“If I come over to your house for lunch and you're playing ‘Uptown Girl’ and boogying around the pool, I'm turning around and heading back to my house.

“But I like him personally a lot. We've actually sat at a table together, I'm socking back the Negronis, and he was like ‘Really, you hate all my songs?’ ‘Yeah, pretty much.’”

Bourdain was a guest on Damian Abraham of Fucked Up’s podcast Turned Out A Punk in 2015, where the two get nerdy about the old days of punk rock (seriously, they move quickly and go deep) and Bourdain’s experiences being in the thick of it.

“It’s what rock’n’roll should be,” he said of the first time he saw the Ramones. “Simplistic lyrics, three chords and a powerful beat. It was the antidote to everything that was wrong at the time.”

They also touched on cooking, when Abraham asked him if there was any musician Bourdain would like to cook for.

“I would like to cook with Keith Richards,” Bourdain said. “He likes to cook British food. Famously, don’t mess with his Shepherd’s Pie.

“I’d like to make meat pies with Keith. And I’m working on it. It’s the one thing left on my bucket list and I hope we can do that some day.”

Theme songs

He used the Jon Spencer Blues Explosion’s ‘No Reservations’ for his show of the same name, which meant the New York punks have snuck their way into literally millions of living rooms over the past decade or so.

 

Josh Homme and Mark Lanegan recorded a version of ‘Beautiful World’ especially for Bourdain’s most recent show Parts Unknown. Bourdain and Homme had become friends after meeting in Europe and Homme was a regular guest on Bourdain’s shows.

 

But that didn’t stop the chef from lambasting his friend following last year’s photographer kicking incident.

And music was vital for Bourdain when it came to making television. It was never an afterthought.

“We talk a lot about music, even before we start shooting,” he told the Archive of American Television. “Unlike most travel shows, we don’t use much music library stuff.”

Cameos

Bourdain respected musicians so much that he paid them perhaps the greatest compliment any creative person can: he put them on his TV show.

The Dead Weather appeared in an episode of Parts Unknown, where Bourdain caters a party at Alison Mosshart’s home.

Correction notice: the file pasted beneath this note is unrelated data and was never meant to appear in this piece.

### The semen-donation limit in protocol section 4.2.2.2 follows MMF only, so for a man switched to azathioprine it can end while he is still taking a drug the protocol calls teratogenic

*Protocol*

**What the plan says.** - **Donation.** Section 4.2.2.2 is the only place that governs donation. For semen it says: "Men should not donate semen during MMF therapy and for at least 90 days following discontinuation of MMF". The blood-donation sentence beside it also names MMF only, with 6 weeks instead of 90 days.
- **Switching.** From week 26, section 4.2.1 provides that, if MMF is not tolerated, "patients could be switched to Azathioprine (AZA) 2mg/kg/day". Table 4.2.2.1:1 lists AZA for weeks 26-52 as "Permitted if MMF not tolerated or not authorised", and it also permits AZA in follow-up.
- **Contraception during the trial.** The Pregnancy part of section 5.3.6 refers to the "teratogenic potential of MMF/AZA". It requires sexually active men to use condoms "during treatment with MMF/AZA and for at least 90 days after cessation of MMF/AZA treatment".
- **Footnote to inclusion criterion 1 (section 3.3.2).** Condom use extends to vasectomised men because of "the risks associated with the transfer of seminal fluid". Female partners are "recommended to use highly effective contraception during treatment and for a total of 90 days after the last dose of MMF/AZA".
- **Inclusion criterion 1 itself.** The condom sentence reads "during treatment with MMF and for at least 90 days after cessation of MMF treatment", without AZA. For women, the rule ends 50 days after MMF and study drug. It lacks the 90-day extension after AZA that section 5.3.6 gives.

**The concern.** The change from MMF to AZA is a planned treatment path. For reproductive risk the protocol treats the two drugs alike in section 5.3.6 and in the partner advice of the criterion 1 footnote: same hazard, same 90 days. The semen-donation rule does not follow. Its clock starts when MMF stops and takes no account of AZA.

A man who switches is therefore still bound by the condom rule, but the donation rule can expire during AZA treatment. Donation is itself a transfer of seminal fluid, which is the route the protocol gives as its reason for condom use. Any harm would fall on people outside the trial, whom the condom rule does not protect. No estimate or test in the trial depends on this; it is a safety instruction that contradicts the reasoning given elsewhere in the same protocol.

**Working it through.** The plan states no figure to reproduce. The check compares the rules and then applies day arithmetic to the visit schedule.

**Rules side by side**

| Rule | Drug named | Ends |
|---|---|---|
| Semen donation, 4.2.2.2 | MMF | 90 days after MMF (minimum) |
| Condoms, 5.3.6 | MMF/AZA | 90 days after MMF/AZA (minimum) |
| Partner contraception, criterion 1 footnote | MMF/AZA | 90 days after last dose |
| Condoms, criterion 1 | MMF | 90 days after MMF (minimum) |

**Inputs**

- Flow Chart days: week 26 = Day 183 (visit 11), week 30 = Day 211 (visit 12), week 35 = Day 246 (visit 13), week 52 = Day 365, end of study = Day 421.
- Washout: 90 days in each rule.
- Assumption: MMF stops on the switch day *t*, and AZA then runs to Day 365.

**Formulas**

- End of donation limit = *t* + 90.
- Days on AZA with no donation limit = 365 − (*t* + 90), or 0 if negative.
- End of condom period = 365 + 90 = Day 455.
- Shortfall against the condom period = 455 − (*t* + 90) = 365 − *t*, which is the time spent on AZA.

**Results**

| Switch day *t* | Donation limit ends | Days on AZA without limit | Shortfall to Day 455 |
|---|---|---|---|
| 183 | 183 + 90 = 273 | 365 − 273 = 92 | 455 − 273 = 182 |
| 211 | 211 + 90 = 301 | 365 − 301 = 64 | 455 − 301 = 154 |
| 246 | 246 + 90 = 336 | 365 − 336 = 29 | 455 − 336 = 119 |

Following the episode, Bourdain raved about Mosshart’s contribution to the program.

“If any ‘guest’ on our show should ever get a producer credit, it’s Alison,” he wrote for CNN.

“She single-handedly wrangled, coerced, cajoled and organized appearances by both The Kills and The Dead Weather on our show – a logistical feat on par with the invasion of Normandy. She opened her Nashville home, ‘Disgraceland,’ to us, our crew and an army of invited guests.

“She liquored us up on fine tequila, made sure that I, and every member of my crew had an awesome time in Nashville, and that we would, all of us, wake up with unexplained bruises and Mosshart-designed tattoos. No one has ever been nicer or more awesome.”

In 2010, New York cult hip hop group Das Racist made this bizarre appearance.

 

Canadian punk masters Fucked Up appeared on Bourdain’s shows a couple of times.

They show him around their native Toronto in The Layover.

 

And recorded a version of ‘Jingle Bells’ for the No Reservations Holiday special.

 

Bourdain hooked up with Sleigh Bells during SXSW in 2012 for an episode of No Reservations.

He chatted to Questlove about the history of electronic music for Parts Unknown.

The Black Keys sat down to eat barbecue with him in Kansas City during a 2012 episode of No Reservations.

There was this warm conversation about sports with shock rocker Alice Cooper.

 

There were punk heroes of yesteryear. New York DollsDavid Johansen took Bourdain to a Sri Lankan café on Staten Island, and old friend Marky Ramone appeared on No Reservations twice – once at the Rock’n’Roll Hall of Fame and another time to talk about Desert Island Records. You can read a good tribute from him here.

And then there was Iggy.

 

Iggy Pop was one of the first high profile people to make a public statement about Bourdain’s passing.

 

Bourdain did not hide his complete adoration for Iggy. You could tell Bourdain saw them as somewhat kindred spirits, though he clearly held the punk rock legend in the absolute highest regard.

“Of all the people I've met, I've never been more intimidated, more anxious, more starstruck than when I met Iggy Pop,” Bourdain wrote for CNN.

“I encourage anyone reading this to buy, first, the Stooges' classic Fun House, which functions as a reminder of what rock'n'roll should be about -- has always been about: sex, aggression, rage, self-hatred, frustration, heartbreak, love and the occasional burst of pleasure.

“Then listen to the song ‘Penetration’, on their album Raw Power, and feel your face melt right off your skull.”

We hope, wherever he is, Bourdain is meeting plenty more of his rock’n’roll heroes and showing them the kind of great insights he showed us over the past couple of decades.